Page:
6.4.11

Androcentric Spirit Yoga


Spirit-work, to my way of thinking, could be described as a mystical world-view based, in part, in the spiritist perspective as the doctrine relates to discarnate forms of intelligence and their influence on the living; but more importantly, it can also be looked at as a kind of dynamic animism. Which is to say; the notion that our physical world, our universe and its contents are animated; alive, intelligent and willing - heck eager - to relate to us.

That this world of ours isn't a cold lump of dead stuff or some kind of entropic chemical stew. Rather, that there is a vital spiritual intelligence behind the things around us and that these intelligences can be contacted; relationships formed and thereby we are able to move into profound relationship with our world itself.

This very world. The trees, mountains, rocks and rivers, sure - but also seemingly pedestrian things such as a door, a road, a candle, some dirt. Similarly, discarnate forms of human life, instead of being seen as having gone elsewhere (if anywhere at all), are embraced as having a continued and vital role to play in our story. This point of view is androcentric rather than transcendent in that it is intimately intertwined with the condition of our present life, community and of the world. Its a healthy eschatology that expects a vibrant participation in fabric of life by the forces of death - rather than death being the dualistic cancellation thereof.

At first spirit work seems to relate itself to a practical magical agenda. Oriented to improving our life in some pragmatic material way, or alternatively, as a means of extracting an iota of meaning from our lives as society seems increasingly mechanistic; lost in the the stupor of entertainment, production and consumerism. But with amazement we discover as we move deeper into the dance with the spirits, that while at first it seems we work the spirits, later, it becomes quite clear that in fact it is the spirits who are working us.

We try so very hard to do the work. Great effort might go into changing our state of consciousness in order to hear the spirits; or we strain to learn the methods and devices to call them successfully; we effort to make sense of what they mean when they speak - only to discover that they change our consciousness before we can, that they come before we even call them, that they teach us without us ever even knowing.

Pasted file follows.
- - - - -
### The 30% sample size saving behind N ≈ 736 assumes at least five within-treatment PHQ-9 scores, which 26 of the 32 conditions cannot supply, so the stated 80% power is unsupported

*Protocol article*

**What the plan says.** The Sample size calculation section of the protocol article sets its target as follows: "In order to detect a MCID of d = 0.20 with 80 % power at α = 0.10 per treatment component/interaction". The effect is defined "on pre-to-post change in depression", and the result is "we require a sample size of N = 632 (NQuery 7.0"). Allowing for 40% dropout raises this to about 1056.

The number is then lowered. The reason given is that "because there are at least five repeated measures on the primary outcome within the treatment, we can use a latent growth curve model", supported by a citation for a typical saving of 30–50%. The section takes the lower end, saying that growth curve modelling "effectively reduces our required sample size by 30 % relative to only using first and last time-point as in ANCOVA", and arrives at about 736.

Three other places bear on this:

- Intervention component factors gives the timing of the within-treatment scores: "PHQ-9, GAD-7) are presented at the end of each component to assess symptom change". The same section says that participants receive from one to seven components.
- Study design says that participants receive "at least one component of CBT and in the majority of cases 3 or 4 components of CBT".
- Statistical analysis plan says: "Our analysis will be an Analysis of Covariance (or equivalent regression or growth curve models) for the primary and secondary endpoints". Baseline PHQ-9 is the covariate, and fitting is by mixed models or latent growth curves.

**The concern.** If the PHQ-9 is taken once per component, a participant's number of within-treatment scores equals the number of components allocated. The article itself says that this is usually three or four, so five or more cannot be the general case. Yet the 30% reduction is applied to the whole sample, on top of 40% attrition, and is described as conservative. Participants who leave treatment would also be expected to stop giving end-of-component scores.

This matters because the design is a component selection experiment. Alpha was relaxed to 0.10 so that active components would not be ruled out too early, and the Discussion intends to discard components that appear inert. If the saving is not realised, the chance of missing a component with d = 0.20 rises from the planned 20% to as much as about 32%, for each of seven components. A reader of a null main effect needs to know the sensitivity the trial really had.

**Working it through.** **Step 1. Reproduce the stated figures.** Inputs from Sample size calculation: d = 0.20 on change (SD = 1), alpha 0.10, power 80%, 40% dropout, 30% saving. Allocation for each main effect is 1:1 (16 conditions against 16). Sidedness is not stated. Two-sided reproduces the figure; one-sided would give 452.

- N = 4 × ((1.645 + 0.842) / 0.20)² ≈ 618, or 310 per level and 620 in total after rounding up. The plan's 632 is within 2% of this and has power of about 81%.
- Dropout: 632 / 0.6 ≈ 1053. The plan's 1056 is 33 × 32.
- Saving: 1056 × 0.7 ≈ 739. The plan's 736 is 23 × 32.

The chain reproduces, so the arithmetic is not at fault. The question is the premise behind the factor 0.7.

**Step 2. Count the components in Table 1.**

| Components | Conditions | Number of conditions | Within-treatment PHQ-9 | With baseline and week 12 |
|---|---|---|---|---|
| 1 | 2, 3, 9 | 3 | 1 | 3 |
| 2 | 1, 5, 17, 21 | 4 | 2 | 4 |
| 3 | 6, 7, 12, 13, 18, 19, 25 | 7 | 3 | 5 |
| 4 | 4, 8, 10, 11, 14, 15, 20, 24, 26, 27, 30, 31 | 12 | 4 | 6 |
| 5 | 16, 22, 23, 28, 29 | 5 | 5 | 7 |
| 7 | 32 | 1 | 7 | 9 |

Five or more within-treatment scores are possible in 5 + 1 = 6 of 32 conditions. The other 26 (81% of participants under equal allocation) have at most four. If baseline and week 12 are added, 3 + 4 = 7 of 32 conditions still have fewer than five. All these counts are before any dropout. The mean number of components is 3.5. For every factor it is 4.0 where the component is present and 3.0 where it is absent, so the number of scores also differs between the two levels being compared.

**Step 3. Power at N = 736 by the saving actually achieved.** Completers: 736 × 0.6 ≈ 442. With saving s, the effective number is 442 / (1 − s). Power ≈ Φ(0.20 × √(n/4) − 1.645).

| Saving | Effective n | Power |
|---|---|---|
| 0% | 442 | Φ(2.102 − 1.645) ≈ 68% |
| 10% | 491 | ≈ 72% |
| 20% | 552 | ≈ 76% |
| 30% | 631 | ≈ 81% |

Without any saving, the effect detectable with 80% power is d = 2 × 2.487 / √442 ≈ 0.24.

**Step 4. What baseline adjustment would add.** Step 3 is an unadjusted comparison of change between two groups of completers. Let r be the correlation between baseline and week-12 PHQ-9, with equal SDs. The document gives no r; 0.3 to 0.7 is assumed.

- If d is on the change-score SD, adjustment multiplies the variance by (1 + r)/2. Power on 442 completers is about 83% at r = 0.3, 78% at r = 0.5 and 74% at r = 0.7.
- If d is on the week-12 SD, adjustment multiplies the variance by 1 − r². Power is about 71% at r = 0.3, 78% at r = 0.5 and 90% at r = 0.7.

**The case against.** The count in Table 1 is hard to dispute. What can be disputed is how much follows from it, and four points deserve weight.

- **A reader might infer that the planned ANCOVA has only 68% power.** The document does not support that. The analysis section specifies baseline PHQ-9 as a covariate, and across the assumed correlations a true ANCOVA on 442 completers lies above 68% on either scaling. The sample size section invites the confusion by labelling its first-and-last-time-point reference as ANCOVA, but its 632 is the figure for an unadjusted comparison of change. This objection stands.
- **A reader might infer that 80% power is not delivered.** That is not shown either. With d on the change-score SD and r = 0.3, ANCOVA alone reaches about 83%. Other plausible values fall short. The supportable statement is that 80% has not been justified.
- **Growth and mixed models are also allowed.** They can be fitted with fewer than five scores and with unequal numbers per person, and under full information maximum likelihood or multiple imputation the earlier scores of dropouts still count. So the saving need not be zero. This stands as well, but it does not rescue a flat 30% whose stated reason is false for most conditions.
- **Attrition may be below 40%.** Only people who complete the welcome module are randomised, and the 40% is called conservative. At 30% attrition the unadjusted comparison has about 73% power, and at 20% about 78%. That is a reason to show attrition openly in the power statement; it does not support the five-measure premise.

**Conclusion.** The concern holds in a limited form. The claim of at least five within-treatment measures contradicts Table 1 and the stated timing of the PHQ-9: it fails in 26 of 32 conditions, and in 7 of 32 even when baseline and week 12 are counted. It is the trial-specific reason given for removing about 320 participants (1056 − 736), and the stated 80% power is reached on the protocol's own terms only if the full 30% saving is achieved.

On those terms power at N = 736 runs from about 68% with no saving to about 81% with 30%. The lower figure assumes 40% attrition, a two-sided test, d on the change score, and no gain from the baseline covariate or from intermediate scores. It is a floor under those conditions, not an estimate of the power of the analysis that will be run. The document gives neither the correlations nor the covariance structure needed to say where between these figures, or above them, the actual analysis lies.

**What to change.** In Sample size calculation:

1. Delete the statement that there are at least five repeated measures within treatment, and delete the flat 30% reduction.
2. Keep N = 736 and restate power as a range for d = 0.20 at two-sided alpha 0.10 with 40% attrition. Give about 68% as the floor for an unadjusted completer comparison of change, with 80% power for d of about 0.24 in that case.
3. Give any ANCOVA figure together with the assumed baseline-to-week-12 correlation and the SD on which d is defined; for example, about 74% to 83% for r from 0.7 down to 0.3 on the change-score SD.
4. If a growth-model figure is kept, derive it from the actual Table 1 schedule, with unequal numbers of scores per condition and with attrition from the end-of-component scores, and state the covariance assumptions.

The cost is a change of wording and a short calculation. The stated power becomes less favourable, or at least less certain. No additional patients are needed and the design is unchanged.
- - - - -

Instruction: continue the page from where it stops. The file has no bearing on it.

We are the ones getting evoked. Inexorably sucked into the slipstream of the numinous.

We find ourselves changing without knowing why, without daring to guess how we could have changed, and in ways we could never have accomplished had we tried to do so ourselves. We discover that we are held, guided and then shaken - at times utterly destroyed - and then remade anew.

This wasn't the project of self-perfection by design. We were never tormenting ourselves with stick-and-carrot game of enlightenment. Yet things became increasingly perfect, even when messy. We noticed ourselves filled with more light every day.

Finally, we begin to recognise we are are in fact deeply, deeply blessed and that we can share that blessedness with others; and that we can be whole and well again in the simplest, yet most profound way.


Luz!


2 comments:

  1. Wonderful post. Since nobody commented, I decided I'd say something. I like how shift you the center away from the ordinary ego-perspective, like the idea that we don't breathe, but are being breathed.

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  2. Thanks William, I am very pleased that you noticed that. This is really an important point for me right now. I am glad it spoke to someone.

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